It’s hard to write about The Last of Us without sounding a bit like a crazy person.
On its surface, it seems like just another apocalyptic zombie tale mixed with some over-the-shoulder shooting action. And in many ways, it is exactly that. But there’s a reason why The Last of Us won countless Game of the Year awards (including our own)–it takes those well-worn end-of-the-world tropes and crafts a story as much about humanity’s ability to find happiness and hope in even our darkest moments as it is about the power of our very will to survive. It is a compelling story wrapped in a highly satisfying action game–and with The Last of Us: Remastered on PS4, it’s even better.
The Last of Us takes place 20 years after fungal spores have covered the planet, infecting everyone who comes in contact with it, turning them into mindless zombies. We follow the story of Joel, a grieving father who finds a surrogate daughter in Ellie, a 14-year-old girl who may hold humanity’s last hope. It’s a narrative that is filled with apocalyptic clichés, but it’s understated in a way that most games just aren’t, and the interaction between our two heroes lends this zombie tale a human element that elevates it into the pantheon of great horror fiction. Combined with the harrowing action gameplay that forces you to scrounge for supplies and make every single shot count, The Last of Us is one of the greatest survival horror games to come out since Resident Evil 4. (If you’d like more specific information on the story, gameplay, and multiplayer of The Last of Us, check out our full review.)
Now, the big question here is whether or not The Last of Us made the transfer over to next-gen intact–and the answer is a resounding yes. It includes the astounding main campaign, the almost-better-than-the-main-campaign DLC expansion Left Behind (read the full review here), as well as all of the multiplayer maps and additional difficulty levels released to date. Also included is a feature-length documentary on the making of The Last of Us, as well as commentary tracks for the game’s cinematics featuring creative director Neil Druckmann and a photo mode that lets you pause the action and take stunning photographs to share with friends.
Perhaps the most obvious addition to the game is the enhancement in the visual department–and The Last of Us absolutely sings on the PS4. Resolution has been bumped up to a full 1080p, and textures, environments, and shadows have been greatly enhanced. But most importantly, The Last of Us is rendered at a nearly rock-solid 60 frames per second, bringing an untold fluidity to not only the game’s animations, but its controls as well. And the difference is notable–the developers at Naughty Dog were kind enough to give players the option to lock the frame rate at 30 frames per second, allowing for more stability and higher shadow quality. But the difference between the two is night and day, and once you see how much better 60 frames per second looks, you’ll never, ever want to go back.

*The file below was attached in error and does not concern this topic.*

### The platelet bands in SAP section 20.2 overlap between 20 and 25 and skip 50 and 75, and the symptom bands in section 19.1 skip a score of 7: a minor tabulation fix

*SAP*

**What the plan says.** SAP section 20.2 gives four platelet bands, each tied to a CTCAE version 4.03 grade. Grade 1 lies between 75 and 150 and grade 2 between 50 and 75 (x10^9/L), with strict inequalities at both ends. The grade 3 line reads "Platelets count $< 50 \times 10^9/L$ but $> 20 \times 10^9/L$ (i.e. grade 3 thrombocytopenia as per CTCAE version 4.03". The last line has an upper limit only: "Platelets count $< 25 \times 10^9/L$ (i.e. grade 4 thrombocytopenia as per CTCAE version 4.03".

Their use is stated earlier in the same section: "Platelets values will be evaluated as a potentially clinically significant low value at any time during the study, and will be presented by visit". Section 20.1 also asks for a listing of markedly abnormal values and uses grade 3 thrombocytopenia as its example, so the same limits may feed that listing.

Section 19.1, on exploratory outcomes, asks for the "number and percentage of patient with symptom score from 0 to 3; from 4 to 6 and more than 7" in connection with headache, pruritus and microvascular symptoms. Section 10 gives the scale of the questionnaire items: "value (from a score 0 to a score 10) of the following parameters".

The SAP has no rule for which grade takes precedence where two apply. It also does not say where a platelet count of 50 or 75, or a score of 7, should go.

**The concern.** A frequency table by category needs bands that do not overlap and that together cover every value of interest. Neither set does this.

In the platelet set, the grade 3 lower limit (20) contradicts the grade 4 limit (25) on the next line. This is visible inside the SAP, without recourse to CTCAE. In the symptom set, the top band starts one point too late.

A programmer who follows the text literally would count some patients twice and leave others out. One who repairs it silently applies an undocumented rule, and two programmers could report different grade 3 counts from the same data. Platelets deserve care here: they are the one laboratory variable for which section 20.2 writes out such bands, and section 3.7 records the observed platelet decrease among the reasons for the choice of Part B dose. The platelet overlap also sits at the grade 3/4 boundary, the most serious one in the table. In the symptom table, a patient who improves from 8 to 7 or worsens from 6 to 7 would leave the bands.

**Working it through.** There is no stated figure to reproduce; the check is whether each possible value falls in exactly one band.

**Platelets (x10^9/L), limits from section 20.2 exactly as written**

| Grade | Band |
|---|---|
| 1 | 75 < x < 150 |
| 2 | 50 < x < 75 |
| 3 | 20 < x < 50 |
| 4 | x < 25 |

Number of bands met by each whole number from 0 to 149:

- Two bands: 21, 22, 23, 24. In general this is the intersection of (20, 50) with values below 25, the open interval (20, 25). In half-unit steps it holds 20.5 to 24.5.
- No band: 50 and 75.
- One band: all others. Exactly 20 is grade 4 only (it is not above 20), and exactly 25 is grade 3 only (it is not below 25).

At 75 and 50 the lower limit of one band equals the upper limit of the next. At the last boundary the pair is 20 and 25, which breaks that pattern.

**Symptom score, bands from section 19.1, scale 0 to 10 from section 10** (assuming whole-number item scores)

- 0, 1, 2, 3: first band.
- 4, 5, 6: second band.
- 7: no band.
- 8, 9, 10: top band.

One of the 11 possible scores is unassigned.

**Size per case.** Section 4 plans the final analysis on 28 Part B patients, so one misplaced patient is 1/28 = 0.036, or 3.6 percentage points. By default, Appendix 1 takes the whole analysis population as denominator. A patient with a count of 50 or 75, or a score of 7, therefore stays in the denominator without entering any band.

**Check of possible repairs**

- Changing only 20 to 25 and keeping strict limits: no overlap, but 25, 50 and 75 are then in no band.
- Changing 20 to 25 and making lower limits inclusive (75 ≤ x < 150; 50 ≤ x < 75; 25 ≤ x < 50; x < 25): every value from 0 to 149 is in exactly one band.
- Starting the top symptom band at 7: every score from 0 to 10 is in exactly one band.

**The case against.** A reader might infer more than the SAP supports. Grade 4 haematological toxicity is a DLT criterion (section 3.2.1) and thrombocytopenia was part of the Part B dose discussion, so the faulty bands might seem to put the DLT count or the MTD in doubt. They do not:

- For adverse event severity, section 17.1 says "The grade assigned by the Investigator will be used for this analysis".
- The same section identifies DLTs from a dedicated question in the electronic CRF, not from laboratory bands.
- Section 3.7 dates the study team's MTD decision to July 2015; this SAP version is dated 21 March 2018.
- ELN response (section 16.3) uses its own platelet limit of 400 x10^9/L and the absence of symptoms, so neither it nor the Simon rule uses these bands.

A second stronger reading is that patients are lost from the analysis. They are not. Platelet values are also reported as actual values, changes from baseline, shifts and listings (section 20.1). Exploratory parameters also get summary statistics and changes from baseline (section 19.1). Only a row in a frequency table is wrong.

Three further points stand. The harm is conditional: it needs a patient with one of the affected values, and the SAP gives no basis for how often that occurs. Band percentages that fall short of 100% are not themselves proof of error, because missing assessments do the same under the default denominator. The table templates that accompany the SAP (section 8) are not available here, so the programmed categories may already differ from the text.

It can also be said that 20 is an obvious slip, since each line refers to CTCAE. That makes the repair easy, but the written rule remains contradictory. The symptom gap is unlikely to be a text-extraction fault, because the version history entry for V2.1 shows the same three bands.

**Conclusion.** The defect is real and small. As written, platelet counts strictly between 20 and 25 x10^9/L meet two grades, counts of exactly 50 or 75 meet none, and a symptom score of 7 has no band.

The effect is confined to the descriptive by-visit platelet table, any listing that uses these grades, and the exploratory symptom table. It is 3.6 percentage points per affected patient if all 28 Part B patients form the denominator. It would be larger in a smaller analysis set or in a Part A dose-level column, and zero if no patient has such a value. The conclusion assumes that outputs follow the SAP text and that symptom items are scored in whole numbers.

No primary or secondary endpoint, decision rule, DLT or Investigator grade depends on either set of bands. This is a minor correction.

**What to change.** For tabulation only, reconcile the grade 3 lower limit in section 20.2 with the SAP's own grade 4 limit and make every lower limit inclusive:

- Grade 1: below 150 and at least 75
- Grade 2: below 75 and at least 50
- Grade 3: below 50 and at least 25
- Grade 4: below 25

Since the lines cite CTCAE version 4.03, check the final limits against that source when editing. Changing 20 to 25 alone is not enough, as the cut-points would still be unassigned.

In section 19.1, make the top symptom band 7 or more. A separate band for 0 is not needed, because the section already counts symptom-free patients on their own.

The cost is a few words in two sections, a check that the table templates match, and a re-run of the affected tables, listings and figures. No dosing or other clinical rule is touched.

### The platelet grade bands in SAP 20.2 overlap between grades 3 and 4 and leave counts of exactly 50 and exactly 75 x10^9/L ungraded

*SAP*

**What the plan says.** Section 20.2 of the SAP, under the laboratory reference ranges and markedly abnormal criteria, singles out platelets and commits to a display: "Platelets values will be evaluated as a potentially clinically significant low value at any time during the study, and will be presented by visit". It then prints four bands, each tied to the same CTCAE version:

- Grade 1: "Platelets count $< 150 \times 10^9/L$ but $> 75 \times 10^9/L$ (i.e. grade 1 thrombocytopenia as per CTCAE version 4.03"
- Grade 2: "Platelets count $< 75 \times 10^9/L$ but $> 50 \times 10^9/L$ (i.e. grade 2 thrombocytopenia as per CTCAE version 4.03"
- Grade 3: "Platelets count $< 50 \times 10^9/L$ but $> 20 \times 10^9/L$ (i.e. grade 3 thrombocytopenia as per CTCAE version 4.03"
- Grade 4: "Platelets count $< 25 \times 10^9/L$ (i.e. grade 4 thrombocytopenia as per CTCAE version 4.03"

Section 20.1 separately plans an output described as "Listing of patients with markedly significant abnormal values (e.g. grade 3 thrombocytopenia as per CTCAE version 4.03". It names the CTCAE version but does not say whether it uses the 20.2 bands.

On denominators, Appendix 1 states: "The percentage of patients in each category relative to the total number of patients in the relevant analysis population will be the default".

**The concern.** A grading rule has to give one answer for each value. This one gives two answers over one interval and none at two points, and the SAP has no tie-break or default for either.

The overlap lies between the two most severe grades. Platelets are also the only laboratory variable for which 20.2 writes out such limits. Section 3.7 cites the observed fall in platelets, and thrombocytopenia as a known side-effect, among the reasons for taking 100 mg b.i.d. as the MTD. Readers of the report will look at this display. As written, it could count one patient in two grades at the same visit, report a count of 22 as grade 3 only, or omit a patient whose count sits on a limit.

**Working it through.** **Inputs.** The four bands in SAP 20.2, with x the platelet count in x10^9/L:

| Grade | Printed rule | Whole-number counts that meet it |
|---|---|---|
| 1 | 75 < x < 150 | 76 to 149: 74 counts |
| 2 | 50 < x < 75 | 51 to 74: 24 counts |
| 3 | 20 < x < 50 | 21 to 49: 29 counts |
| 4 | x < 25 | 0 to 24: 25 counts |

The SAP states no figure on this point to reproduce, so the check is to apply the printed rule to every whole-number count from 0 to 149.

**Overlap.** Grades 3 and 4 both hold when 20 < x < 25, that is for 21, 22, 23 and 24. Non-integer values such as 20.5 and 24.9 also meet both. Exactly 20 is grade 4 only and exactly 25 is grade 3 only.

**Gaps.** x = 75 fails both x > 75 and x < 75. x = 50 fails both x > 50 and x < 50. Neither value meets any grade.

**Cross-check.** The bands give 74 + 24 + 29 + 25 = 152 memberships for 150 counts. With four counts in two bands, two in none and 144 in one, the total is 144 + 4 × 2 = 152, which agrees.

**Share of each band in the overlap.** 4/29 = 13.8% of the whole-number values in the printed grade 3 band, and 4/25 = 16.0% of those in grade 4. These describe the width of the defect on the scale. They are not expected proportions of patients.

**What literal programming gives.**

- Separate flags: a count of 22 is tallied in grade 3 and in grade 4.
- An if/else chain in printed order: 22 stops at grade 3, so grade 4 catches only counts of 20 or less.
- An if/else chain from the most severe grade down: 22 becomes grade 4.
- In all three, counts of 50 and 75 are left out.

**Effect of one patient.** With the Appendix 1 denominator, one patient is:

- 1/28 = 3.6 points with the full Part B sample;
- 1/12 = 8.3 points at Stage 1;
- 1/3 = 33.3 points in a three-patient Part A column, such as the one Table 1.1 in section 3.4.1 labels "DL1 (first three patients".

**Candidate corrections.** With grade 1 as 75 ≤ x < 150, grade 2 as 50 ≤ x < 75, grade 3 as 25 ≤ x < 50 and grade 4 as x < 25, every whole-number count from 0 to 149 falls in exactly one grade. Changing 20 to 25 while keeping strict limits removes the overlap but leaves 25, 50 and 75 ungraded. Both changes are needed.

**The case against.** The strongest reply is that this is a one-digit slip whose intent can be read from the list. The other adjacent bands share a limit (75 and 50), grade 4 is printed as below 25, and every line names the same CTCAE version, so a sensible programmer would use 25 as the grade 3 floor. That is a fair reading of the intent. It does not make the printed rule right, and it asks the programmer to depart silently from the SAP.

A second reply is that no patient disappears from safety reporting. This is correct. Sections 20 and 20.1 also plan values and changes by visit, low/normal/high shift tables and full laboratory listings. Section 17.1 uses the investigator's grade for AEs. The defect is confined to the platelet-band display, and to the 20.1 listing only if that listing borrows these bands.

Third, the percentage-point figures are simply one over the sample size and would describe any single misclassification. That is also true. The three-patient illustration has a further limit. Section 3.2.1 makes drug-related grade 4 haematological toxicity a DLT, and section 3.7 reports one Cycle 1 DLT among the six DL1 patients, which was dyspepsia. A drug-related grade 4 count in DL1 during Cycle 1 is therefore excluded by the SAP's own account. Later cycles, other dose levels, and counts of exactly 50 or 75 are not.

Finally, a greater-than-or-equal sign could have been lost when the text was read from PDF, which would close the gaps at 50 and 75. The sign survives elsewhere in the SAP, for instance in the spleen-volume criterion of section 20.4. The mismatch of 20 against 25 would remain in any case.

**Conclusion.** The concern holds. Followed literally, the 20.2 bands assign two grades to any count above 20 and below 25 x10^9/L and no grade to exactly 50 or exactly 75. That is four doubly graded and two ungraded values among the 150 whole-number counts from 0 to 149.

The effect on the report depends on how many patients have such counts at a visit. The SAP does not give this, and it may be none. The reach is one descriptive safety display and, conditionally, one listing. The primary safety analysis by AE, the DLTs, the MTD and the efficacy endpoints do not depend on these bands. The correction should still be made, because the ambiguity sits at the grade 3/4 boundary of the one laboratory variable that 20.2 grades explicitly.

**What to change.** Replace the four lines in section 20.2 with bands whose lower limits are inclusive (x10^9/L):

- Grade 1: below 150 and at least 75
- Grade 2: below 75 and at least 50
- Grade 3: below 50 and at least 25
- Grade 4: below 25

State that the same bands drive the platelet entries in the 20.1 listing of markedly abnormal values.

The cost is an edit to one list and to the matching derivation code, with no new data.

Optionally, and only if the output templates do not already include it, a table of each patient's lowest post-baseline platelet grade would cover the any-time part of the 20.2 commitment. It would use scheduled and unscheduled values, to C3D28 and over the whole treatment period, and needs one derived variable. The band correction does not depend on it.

But with the port to a new console comes a new set of quirks, and some weird graphical bugs and technical issues still rear their head every now and then. I’m not sure if many of these are new glitches or if they’re holdovers from the PS3 version and are simply more noticeable now because of the increase in fidelity, but they are definitely there. These issues are minor, though, and the upgrade to PS4 is still a technical and artistic marvel.
For better or worse, The Last of Us: Remastered is still the same game as before. The AI can still be a bit wonky, and the combat and narrative are still bleak as hell. If it didn’t win you over before, the Remastered version won’t do you any favors. But if you’ve never had a chance to experience it and want to see what all the fuss is about (or you’re already a fan), the Remastered edition is the place to do it.
I've been gaming since my dad made the bad decision of buying me a Nintendo when I was four years old. Every day I'd find myself with my face glued to a TV screen, punching away at buttons, getting furious with Bowser, Dr. Wily, and those freakin' birds in Ninja Gaiden. Since then I have failed to get my parents to play any board game with me, I sold my full copy of Earthbound with box and guide for $300 to some dude in Austria for rent money, and I still believe in Nintendo even after all these years.
The Last of Us is truly the game of a generation, and the Remastered edition brings the harrowing adventure to a whole new generation with expert style.